Filmmaker: Thinking about production design overall, is there anything you both are drawn to or notice when you’re watching other films or shows? What makes for good production design?

Fogel: For me, a lot of it is the specificity of the choices. I can tell when something feels really intentional and deliberate and specific. And that goes for every aspect of it—costumes, production design, performances. I notice if something feels like there’s a specific intention that’s being achieved, whether that’s a shot in a Wes Anderson movie where there’s a certain goal and a certain palette and everything is very designed down to the letter, or it’s something else. If it feels like there’s a real vision that was executed, it almost doesn’t matter what that vision was. If it feels like it was delivered on in a specific, complete way, then I think it’s good.

White: If you feel like the situation that you’re watching is being enhanced by the surroundings, the set or the props—sometimes that’s very invisible, and it shouldn’t be something that is necessarily seen in a forward way in every scene or set or project. But if you’re able to look behind the character and feel like you’re gaining insight, that’s when it really is successful design.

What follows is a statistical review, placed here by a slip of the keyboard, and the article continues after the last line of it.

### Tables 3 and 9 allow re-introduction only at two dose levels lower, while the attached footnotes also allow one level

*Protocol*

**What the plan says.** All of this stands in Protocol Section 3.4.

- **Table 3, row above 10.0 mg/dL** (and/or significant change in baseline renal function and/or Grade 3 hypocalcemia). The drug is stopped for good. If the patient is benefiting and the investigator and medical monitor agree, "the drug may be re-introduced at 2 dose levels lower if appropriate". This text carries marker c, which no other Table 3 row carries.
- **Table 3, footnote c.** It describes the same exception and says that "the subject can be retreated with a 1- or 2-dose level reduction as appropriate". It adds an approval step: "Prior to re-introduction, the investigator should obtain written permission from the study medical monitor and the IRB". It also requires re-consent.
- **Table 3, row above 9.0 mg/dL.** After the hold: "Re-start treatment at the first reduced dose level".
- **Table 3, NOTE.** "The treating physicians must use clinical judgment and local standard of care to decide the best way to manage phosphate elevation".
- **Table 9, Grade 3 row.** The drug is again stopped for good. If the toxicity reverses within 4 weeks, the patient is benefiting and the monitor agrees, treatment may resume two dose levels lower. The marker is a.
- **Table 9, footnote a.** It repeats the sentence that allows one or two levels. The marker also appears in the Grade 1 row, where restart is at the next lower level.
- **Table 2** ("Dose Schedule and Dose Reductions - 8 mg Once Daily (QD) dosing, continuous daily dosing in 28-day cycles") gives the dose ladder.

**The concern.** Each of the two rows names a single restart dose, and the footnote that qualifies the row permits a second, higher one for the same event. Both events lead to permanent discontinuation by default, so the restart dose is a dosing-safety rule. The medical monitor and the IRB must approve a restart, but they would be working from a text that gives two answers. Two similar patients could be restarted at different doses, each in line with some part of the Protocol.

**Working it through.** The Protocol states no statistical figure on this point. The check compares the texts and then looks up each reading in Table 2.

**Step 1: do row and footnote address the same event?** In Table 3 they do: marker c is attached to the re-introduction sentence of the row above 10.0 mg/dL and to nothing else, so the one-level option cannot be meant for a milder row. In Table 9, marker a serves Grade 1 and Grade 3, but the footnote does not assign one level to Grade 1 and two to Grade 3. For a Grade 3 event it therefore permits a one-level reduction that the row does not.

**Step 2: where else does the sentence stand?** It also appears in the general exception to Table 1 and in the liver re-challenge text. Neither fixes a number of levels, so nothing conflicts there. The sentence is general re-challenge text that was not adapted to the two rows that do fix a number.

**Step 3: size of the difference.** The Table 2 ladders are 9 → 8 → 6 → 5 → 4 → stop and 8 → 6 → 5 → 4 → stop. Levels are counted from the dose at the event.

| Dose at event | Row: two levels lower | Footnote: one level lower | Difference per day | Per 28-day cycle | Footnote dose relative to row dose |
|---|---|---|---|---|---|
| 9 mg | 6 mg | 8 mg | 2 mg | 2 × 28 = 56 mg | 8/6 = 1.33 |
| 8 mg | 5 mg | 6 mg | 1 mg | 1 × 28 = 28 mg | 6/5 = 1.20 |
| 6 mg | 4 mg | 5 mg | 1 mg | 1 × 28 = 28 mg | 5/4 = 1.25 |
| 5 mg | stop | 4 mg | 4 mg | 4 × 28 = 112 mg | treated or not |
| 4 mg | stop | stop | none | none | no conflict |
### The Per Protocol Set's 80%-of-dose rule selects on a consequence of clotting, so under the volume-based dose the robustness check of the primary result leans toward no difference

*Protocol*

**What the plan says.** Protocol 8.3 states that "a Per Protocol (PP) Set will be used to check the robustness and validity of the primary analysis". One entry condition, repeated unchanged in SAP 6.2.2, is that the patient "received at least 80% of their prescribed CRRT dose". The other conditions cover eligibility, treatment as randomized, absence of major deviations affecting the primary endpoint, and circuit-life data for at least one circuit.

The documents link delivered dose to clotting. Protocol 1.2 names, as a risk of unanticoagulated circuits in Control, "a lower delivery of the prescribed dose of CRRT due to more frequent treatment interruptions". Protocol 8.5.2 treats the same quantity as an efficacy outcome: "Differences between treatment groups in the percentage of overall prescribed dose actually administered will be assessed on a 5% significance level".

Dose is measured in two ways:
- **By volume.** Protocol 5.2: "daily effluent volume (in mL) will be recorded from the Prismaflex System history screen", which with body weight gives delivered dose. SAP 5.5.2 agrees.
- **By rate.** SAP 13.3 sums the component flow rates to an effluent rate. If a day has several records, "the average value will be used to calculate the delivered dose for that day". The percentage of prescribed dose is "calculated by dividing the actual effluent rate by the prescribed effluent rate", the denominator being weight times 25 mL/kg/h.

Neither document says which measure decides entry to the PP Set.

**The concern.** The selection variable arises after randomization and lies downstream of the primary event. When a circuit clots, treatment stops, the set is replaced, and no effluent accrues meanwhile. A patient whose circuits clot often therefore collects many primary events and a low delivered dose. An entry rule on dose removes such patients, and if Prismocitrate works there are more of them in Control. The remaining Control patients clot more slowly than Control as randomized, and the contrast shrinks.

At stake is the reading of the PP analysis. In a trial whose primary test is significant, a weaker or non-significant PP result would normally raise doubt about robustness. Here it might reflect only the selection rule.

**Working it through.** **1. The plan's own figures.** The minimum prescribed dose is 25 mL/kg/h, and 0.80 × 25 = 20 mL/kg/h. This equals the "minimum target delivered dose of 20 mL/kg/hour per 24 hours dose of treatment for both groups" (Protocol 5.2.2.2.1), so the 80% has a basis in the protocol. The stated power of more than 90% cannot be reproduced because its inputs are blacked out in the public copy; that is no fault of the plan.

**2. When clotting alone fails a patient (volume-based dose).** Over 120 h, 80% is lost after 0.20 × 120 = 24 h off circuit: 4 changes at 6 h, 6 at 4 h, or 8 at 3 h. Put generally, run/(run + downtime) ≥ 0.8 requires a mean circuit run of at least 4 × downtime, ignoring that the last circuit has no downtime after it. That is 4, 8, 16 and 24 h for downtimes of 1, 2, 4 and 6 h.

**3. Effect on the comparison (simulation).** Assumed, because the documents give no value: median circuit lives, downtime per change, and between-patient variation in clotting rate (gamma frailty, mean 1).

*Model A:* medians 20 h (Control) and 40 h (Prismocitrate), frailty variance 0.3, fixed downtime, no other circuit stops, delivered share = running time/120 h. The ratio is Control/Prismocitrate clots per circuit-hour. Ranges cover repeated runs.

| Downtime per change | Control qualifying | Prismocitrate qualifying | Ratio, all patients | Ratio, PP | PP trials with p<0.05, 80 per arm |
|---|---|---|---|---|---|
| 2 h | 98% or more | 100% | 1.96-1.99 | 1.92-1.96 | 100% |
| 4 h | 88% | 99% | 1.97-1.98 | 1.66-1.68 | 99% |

Fogel: That’s how I feel too. I also feel like if something is a really big misstep, it’s distracting to me, if you can feel something is an affectation of the filmmaker that doesn’t belong in the world of the movie. I appreciate a nerdy specificity in all the choices ending up onscreen.

Filmmaker: Is there anything else you’d like to say about the designer/director collaborative relationship? Or any goals for continuing the conversation around that relationship?

White: For me, it’s definitely about bringing more knowledge to what the art department is. I’ve been doing press for my most recent project and working on reaching out for International Production Design Week. And there are a number of interviews or conversations that I’ve had that begin with: “So, what does a production designer do? What is production design?” Because we do so much, having that knowledge out there a bit better, so that people can understand how much we offer to a project and what responsibility  we carry during a project, that will help us to continue to do our job well. That’s something I’ve been thinking about quite a bit.

Fogel: I feel like the work of a director is really to find people that are incredible at what they do, then let them do it. And with production design, you know that’s what’s on camera. It’s what Sara provides. There are performances, there’s how we’re shooting it, but everything in the shot is something that Sara put there. I don’t know what’s a more important job than that on a set—she’s filling the frame with things. Sometimes directors get credit for doing every job, and actually they don’t. The most important job they do is to find the best people. The last few projects I’ve done, all had really strong production designers. And they’re the first person I talk about when I talk about what makes the look of the film. It always starts with that person. So, I’m glad to be elevating that role however I can, it’s an all-important job. It shouldn’t be confusing to people. What do you do? You provide everything that’s in every shot.

To check out the complete program of International Production Design Week, go to productiondesignweek.org